Randal Wyatt was working as a student advocate for a Portland nonprofit, as well as performing as a hip-hop artist, when police killed George Floyd in Minneapolis. He’s long been outspoken on social justice issues through his work and on social media; soon he was flooded with direct messages from white people, both friends and strangers, asking how they could be better allies to Portland’s Black community.
Portland, a city with a deeply racist past, is the whitest big city in America, with a population that is roughly 77 percent white and 5.8 percent African American. Wyatt, born and raised in the Black communities of southeast and northeast Portland, felt simply that these communities needed dedicated investment. “I said it was time to put your money where your mouth is,” he recalls. “Exclusionary laws have contributed to Black and Brown communities being in the hole. We need reparations, we need to be given a piece of the pie.”
That idea grew quickly into Taking Ownership PDX, a vehicle to collect donations to invest in Portland’s Black community. Right now, it operates as a collective of contractors, realtors, neighbors and businesses that makes free repairs and upgrades to Black-owned homes. Wyatt’s goal is for the collective to become a nonprofit, and, in turn, for that nonprofit to increase the number of Black homeowners in the city.
“We have a very small Black community in Portland, and it’s a dwindling community because of displacement and gentrification,” Wyatt says. “It’s even smaller when it comes to Black homeowners and businesses. So we are trying to maintain it and help it grow.”
Wyatt’s goal was to develop a framework without red tape, to begin work as quickly as possible. He first took in donations himself, and then through a fiscal sponsor. He collected the names of residents interested in volunteering for renovation projects, as well as realtors, contractors and architects who were willing to donate their time. He approached the first homeowner, asking if they’d be interested in free home improvement, in early June.
By late June, work began on the first home and Wyatt identified a second home that needed repairs. “That’s when everything started blowing up,” Wyatt says. “Word of mouth was going around, money started coming in, and I decided to quit my job.”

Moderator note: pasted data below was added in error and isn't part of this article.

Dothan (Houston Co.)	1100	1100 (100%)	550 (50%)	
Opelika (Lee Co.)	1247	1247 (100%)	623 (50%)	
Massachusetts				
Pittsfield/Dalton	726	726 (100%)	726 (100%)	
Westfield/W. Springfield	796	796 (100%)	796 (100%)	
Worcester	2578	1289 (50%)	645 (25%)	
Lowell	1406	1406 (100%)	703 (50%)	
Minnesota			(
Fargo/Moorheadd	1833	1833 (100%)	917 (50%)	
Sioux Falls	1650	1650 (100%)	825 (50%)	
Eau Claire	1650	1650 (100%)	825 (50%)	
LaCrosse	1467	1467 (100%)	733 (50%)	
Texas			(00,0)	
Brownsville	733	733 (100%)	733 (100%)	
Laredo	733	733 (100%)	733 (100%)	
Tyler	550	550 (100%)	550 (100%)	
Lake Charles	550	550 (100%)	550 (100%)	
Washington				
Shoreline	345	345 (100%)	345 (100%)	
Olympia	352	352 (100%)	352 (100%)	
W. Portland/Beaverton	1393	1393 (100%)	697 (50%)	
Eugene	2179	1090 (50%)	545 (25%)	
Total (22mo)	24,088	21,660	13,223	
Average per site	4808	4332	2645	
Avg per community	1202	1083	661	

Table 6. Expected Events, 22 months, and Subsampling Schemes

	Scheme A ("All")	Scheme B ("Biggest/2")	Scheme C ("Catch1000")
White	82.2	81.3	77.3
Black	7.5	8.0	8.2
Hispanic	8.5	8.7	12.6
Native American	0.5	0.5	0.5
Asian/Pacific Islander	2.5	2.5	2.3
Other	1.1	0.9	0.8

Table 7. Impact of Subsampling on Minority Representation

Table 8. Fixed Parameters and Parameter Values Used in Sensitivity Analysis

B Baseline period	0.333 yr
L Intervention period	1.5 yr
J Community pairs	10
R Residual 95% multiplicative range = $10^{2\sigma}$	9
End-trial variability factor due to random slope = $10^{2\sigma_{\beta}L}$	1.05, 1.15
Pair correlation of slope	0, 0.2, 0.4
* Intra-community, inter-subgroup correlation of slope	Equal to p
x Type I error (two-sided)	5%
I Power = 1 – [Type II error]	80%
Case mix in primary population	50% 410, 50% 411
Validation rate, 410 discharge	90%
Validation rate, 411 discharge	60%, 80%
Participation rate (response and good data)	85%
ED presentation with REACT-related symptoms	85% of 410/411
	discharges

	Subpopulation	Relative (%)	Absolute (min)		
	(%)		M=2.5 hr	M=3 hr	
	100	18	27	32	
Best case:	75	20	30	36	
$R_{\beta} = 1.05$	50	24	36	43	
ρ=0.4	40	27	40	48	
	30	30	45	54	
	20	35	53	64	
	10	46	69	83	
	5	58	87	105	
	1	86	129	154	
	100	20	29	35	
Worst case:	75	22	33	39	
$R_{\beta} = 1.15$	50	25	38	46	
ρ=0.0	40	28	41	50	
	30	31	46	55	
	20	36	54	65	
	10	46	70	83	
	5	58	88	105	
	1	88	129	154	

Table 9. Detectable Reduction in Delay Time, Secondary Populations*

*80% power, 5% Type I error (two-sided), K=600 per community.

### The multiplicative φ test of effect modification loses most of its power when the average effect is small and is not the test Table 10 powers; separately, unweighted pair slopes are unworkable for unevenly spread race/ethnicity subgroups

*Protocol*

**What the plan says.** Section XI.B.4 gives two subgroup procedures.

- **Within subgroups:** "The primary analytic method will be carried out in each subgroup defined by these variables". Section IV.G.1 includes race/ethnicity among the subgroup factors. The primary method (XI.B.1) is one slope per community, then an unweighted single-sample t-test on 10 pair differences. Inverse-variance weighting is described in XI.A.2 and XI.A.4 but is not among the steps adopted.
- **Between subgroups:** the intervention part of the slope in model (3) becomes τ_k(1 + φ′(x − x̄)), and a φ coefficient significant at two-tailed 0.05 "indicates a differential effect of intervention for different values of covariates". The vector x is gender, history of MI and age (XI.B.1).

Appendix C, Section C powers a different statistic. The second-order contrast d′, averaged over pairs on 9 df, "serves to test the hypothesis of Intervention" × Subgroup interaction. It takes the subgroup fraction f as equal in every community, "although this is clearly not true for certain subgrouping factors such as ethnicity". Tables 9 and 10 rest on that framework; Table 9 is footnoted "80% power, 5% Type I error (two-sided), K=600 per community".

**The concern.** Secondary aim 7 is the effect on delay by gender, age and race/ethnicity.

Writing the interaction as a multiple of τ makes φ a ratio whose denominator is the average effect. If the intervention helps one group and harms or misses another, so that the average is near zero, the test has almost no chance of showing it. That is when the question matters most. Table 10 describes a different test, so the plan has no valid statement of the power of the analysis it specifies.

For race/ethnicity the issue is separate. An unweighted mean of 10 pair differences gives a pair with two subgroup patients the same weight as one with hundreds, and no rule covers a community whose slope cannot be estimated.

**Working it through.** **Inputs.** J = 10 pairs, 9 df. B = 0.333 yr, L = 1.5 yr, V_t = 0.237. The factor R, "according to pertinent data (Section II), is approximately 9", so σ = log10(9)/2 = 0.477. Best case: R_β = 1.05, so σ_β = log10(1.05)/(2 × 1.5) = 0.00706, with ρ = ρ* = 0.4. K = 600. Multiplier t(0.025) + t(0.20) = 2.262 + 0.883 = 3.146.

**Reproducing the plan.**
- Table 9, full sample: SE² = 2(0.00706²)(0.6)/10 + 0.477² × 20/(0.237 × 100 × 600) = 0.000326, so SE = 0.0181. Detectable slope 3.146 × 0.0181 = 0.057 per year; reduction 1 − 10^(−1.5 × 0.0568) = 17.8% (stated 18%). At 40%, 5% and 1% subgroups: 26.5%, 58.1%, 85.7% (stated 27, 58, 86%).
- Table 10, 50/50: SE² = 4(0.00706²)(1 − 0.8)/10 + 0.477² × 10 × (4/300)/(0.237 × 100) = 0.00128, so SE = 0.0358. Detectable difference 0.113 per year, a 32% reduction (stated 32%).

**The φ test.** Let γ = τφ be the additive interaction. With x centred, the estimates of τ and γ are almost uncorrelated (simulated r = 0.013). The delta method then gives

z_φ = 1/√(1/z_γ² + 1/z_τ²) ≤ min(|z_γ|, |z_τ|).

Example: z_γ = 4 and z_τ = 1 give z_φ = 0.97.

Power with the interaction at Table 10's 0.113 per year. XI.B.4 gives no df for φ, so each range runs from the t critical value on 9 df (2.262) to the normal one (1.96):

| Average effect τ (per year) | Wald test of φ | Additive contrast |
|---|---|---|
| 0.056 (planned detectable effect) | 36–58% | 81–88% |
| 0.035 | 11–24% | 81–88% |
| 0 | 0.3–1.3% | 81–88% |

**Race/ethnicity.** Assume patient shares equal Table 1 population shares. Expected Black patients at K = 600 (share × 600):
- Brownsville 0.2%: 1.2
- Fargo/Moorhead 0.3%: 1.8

By August, Wyatt was focused full time on Taking Ownership PDX, with the support of a board composed of 13 people in real estate, contracting, architecture and social work.
Lauren Goché, a realtor for Portland-based Think Real Estate, joined the board and oversees fundraising. “There’s a crappy history of how real estate has had a deep hand in the economic and social divide, specifically of Black Americans, but most BIPOC,” she notes. “Realtors I know had been looking for something to put their time and money into.”
Randal Wyatt of Taking Ownership PDX. (Photo courtesy Randal Wyatt via Instagram)
She and Wyatt set a goal to raise $100,000 in one month, a number they recently surpassed. The community contributed in various ways: small businesses, realtors and musicians have offered donation matches; an individual sold masks and donated the proceeds; a board member baked cookies and also donated proceeds. “It is such a direct, tangible thing — we are going in and fixing people’s houses,” Goché says of the momentum behind the donations. “We all feel so helpless and I feel this is something we have power over.”
For the first project, a duplex home, many repairs were in progress when Wyatt met the owner. Taking Ownership finished the repairs at no cost to the homeowner and reimbursed them for costs of prior work by providing a check for $1,252.
Wyatt chronicles home repair projects on his Instagram, with a recent project bringing over 20 volunteers to clean the property before a gut of the kitchen and bathrooms and patching the walls and ceilings. He also put out a call for material donations the family needs, including a fridge, carpet and mattresses.
While Wyatt calls on volunteers to help with house cleaning and other basic tasks, he’s using the fundraising money to hire professionals to carry out repairs. (He has a list of roughly 250 volunteers with various skill sets.) “So far we’ve hired Black-owned services to do the work,” he says. “We’ve hired a Black-owned landscaping company and Latino-owned painting company … similar to allocating money to Black-owned homes, we want to support the businesses as well.”
Taking Ownership has a list of 47 families it will assist with 13 active projects. The city of Portland reached out to refer a few families to the organization and begin discussion of expediting permitting for renovation projects. Taking Ownership is also working with the Portland Water Bureau and Energy Trust of Oregon to plug homeowners into resources to help bring their water and energy bills down.
Wyatt plans to establish Taking Ownership as a nonprofit that not only carries out repairs for Black homeowners, but offers downpayment assistance. “If we can start getting state funding, I hope to help [more] produce Black homeowners and business owners by providing down payments,” he says. Another goal is buying properties that Taking Ownership can offer as short-term housing for clients who live in unsafe conditions.
The fast growth of the collective has been “a little overwhelming,” Wyatt admits. But he and Goché both believe it’s a promising first step when it comes to acting on reparations, as opposed to just discussing it. “People are so behind this,”he says. “It’s like nothing I have ever experienced before.”